Following surgery for rectal prolapse—which involved a malfunctioning stapling device—a 53-year-old male experienced complications and required additional surgery.

Key Lessons

  • Policies for trial device assessment must ensure they prevent use of an unapproved trial device.
  • Comprehensive pre-operative planning protects patients and providers.

Clinical Sequence

A 53-year-old man with long-standing history of rectal prolapse presented for elective sigmoid resection with rectopexy.

The patient underwent a pre-operative surgical office consultation weeks prior to surgery and was apprised of the surgical risks, including bleeding, infection, injury to organs, anastomotic leak, need for temporary (or permanent) ostomy, pain or injury to nerves affecting urinary or sexual function. There was no documented discussion of potential use of an experimental device or the associated risks of such mechanical devices to be utilized during the surgery.

A day before the surgery, the patient was admitted for bowel prep. The morning of the surgery, the surgeon again reviewed how the procedure would be performed and described the associated risks. Meanwhile, two representatives of a stapling device vendor requested access to the OR to oversee the trial of a new stapler. The hospital’s policy for vendor access to the OR required approval by the Materials Department for use of trial devices, after which the representatives could be provided ID badges for access to the OR suite. In this case, the attending surgeon informed the vendors that they must obtain an ID badge to gain access to the OR without clearly articulating the steps for approval of trial devices.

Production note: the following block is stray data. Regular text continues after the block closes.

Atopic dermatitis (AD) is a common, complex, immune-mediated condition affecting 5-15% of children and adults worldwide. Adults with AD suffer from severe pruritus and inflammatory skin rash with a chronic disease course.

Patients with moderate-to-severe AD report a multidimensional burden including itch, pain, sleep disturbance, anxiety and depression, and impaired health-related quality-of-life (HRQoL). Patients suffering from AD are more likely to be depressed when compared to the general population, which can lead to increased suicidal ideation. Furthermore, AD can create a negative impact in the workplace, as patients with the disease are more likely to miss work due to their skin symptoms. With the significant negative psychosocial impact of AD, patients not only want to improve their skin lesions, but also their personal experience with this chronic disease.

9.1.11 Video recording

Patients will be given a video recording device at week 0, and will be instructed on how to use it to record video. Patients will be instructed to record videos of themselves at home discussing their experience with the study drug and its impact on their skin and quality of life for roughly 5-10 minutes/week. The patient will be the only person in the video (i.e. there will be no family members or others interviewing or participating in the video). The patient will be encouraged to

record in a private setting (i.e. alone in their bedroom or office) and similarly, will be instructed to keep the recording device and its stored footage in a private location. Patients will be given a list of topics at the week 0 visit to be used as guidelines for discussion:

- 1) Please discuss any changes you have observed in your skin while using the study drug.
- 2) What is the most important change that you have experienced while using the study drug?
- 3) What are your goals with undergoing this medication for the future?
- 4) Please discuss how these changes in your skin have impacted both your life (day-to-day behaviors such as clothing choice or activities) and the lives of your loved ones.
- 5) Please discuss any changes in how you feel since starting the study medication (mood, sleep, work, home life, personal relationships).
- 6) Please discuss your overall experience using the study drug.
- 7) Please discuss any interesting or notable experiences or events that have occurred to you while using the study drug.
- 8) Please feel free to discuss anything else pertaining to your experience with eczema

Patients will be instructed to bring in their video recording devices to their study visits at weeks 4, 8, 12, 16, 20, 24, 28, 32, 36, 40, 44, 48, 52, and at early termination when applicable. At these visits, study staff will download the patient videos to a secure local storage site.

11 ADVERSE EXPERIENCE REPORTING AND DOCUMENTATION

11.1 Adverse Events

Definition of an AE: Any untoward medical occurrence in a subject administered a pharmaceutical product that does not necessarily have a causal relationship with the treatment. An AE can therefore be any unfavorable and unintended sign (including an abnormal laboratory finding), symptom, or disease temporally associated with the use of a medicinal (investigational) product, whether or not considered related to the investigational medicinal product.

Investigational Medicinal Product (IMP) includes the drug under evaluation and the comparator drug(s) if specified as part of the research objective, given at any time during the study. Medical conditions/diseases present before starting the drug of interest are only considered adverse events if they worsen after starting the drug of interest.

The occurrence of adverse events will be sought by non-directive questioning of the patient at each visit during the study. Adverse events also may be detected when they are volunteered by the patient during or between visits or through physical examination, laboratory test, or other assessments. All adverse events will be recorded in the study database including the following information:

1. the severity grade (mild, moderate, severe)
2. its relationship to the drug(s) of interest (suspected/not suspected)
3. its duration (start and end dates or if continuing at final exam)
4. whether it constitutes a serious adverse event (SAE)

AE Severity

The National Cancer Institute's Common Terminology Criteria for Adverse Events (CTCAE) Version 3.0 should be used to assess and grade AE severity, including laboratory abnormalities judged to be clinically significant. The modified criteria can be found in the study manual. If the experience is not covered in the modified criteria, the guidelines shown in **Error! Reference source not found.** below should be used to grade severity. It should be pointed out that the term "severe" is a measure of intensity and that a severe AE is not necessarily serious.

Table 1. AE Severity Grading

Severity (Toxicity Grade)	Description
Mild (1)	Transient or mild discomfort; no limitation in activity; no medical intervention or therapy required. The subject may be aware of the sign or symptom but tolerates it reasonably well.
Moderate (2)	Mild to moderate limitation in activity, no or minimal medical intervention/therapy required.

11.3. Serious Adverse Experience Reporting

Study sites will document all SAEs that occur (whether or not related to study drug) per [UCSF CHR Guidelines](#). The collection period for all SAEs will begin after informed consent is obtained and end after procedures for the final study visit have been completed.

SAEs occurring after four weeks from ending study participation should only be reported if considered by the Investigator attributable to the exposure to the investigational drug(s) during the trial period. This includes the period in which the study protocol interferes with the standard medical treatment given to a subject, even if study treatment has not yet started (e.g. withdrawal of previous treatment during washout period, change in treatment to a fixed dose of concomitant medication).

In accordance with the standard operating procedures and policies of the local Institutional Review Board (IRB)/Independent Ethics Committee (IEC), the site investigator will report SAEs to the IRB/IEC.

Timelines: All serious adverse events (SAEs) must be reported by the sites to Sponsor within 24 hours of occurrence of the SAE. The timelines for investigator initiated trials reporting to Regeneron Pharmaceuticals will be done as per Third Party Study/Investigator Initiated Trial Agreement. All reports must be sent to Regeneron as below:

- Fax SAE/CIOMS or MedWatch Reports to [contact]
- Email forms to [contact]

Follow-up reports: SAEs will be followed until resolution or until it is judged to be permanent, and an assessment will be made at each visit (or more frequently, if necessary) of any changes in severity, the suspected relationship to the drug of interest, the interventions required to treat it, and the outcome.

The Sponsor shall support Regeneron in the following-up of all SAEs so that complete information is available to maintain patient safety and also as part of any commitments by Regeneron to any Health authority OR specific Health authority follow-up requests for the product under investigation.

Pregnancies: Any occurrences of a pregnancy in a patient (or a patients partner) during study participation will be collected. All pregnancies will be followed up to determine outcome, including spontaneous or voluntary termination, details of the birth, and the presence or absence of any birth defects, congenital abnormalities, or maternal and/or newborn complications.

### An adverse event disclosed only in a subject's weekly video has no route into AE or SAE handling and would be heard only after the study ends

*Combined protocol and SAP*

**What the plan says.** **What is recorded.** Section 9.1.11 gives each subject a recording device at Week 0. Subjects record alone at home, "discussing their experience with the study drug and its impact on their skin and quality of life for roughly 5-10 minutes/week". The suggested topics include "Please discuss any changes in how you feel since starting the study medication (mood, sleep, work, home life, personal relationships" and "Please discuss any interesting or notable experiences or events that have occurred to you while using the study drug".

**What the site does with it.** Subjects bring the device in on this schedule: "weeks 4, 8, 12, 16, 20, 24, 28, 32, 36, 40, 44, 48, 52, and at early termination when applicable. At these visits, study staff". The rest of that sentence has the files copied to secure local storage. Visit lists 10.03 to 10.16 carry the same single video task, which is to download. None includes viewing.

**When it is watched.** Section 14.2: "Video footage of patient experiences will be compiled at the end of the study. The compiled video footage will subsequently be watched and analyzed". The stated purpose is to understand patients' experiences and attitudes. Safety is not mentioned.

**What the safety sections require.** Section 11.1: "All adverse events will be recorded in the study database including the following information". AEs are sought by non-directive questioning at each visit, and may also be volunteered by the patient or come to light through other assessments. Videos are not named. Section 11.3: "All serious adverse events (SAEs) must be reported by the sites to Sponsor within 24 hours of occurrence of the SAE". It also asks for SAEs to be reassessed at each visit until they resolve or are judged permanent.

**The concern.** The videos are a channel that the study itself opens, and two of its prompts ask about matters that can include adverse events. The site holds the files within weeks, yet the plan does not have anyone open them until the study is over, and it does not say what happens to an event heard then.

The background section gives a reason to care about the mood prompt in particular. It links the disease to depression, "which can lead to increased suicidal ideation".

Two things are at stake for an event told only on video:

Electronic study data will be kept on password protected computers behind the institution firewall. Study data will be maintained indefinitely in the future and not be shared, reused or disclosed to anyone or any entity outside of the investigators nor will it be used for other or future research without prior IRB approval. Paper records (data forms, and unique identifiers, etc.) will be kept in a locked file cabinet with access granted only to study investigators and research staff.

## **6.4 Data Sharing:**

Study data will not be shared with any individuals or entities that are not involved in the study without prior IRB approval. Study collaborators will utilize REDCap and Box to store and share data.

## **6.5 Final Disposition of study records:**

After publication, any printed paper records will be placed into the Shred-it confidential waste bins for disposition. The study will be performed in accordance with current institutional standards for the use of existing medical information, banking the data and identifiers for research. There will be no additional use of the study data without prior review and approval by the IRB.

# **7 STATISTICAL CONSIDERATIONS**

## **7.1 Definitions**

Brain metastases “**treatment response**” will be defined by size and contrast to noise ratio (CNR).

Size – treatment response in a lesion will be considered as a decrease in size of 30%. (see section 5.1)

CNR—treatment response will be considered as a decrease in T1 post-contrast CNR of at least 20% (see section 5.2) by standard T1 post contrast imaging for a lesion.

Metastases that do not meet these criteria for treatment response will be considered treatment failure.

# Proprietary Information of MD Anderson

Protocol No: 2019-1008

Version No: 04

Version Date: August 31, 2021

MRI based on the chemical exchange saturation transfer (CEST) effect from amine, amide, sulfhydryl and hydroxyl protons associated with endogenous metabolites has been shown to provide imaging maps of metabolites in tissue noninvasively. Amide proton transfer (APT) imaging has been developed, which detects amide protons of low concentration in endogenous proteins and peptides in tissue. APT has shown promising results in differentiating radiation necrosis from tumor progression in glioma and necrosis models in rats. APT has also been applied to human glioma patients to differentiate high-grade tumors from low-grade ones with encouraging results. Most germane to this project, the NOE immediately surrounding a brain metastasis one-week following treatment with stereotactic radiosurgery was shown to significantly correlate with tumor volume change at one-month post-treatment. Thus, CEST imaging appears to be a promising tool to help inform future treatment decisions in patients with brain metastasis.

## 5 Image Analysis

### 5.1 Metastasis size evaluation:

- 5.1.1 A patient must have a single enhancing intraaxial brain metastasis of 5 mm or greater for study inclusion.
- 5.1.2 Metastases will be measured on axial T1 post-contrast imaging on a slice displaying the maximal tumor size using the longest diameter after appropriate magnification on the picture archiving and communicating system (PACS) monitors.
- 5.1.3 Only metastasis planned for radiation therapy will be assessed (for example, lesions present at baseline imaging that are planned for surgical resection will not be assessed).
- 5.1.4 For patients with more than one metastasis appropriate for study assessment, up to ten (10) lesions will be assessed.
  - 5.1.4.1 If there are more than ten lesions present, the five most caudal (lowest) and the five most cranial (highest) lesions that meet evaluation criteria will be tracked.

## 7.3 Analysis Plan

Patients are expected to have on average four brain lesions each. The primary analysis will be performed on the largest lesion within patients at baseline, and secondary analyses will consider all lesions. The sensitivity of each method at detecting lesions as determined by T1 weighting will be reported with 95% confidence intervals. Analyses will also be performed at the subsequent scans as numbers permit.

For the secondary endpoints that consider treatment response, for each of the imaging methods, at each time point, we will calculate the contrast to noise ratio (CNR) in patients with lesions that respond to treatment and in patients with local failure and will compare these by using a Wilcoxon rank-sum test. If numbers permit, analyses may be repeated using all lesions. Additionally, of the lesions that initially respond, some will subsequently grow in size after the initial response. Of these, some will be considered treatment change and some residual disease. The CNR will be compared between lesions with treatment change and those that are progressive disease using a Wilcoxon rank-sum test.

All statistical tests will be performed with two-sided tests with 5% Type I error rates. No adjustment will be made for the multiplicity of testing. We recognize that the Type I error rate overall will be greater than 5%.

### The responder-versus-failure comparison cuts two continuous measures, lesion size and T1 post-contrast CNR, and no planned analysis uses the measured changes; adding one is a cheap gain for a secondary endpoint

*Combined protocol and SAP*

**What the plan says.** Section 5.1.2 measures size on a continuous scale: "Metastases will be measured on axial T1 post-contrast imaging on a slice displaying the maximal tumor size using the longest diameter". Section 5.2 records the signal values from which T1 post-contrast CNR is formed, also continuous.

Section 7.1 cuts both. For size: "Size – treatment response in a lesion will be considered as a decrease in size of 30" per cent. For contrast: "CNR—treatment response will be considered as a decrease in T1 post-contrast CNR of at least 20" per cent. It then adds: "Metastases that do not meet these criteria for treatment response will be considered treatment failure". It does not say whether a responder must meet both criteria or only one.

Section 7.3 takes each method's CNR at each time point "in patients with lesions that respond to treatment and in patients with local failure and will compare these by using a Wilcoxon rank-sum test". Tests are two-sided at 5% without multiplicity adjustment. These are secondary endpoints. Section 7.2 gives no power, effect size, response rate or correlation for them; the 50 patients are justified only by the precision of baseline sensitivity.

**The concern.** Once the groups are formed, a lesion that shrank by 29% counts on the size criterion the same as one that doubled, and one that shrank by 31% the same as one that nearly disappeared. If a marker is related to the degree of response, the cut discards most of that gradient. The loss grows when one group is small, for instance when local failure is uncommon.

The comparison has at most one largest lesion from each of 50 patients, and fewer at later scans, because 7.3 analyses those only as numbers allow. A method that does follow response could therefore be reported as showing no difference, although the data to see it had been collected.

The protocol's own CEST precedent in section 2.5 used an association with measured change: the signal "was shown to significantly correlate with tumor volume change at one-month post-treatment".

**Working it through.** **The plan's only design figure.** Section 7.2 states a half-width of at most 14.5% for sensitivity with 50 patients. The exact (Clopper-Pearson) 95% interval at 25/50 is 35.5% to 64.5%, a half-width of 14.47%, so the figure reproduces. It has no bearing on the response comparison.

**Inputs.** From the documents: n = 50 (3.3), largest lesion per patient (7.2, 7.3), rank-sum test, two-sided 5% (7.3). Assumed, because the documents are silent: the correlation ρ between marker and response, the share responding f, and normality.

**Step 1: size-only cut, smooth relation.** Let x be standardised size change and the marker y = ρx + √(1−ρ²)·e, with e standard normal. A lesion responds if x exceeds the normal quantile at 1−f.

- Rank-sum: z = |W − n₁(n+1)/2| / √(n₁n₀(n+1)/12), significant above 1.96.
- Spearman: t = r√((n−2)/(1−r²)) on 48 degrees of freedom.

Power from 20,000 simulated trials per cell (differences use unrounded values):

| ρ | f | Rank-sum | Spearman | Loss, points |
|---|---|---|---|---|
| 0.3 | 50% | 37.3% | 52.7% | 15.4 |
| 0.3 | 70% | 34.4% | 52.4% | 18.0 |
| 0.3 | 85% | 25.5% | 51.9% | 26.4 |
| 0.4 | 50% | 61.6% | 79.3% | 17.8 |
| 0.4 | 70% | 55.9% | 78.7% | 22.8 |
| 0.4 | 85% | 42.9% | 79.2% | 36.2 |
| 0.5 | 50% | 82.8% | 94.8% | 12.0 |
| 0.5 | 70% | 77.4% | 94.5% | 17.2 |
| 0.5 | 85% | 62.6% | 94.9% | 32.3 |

When the vendors returned to the OR with ID badges, the surgeon granted them access to the OR.

As the surgeon applied the trial stapler in performing the anastomosis, it closed around the distal sigmoid colon and rectum, but would not re-open. After 45 minutes of trouble-shooting with the vendor representatives—including replacing batteries—the surgical team elected to re-open the sigmoid colon and resect the rectum to remove the stapler. During this process, part of the rectum was torn and multiple staples were lost in the operative space. These complications required that the patient undergo a diverted loop colostomy, requiring surgical reversal.

The surgeon disclosed this event to the patient, who underwent an uncomplicated recovery and surgical reversal seven months later.


The patient filed a claim against the hospital claiming that improper performance of surgery, i.e., utilizing an unapproved device, caused preventable complications and required additional surgery.


After unsuccessful mediation between both parties, the case was settled in the low range.


The policy for vendor representatives gaining approved access to the OR, and use of a trial device, was easily bypassed.

Although the surgeon might have set clearer expectations regarding safety approval and OR access for the vendor, this responsibility is more appropriately held by the OR staff and Materials Department. A fail-safe check and balance system, even as simple as requiring signed approvals from Materials and the OR administrator, would decrease the opportunity for ambiguity. Transferring approval responsibility away from the surgeon also decreases the potential conflict of interest that may arise when a clinician is responsible for monitoring vendor access to the OR.

The OR staff was not informed prior to the procedure that a trial device would be used.

The entire care team should be properly informed when trial devices or techniques will be used. A pre-surgery huddle provides an opportunity to review the procedure plan, including use of new devices or techniques and potential complications. This allows the team to a) ensure that the policy for outside vendors is followed, b) ask questions regarding potential malfunction or technical complications, and c) formulate appropriate recovery and management strategies to mitigate these risks.

The pre-surgery consent process did not cover the trial use of the stapler.

Had the patient been advised of possible risks associated with a trial device, he may have been better prepared for the outcome in this case.

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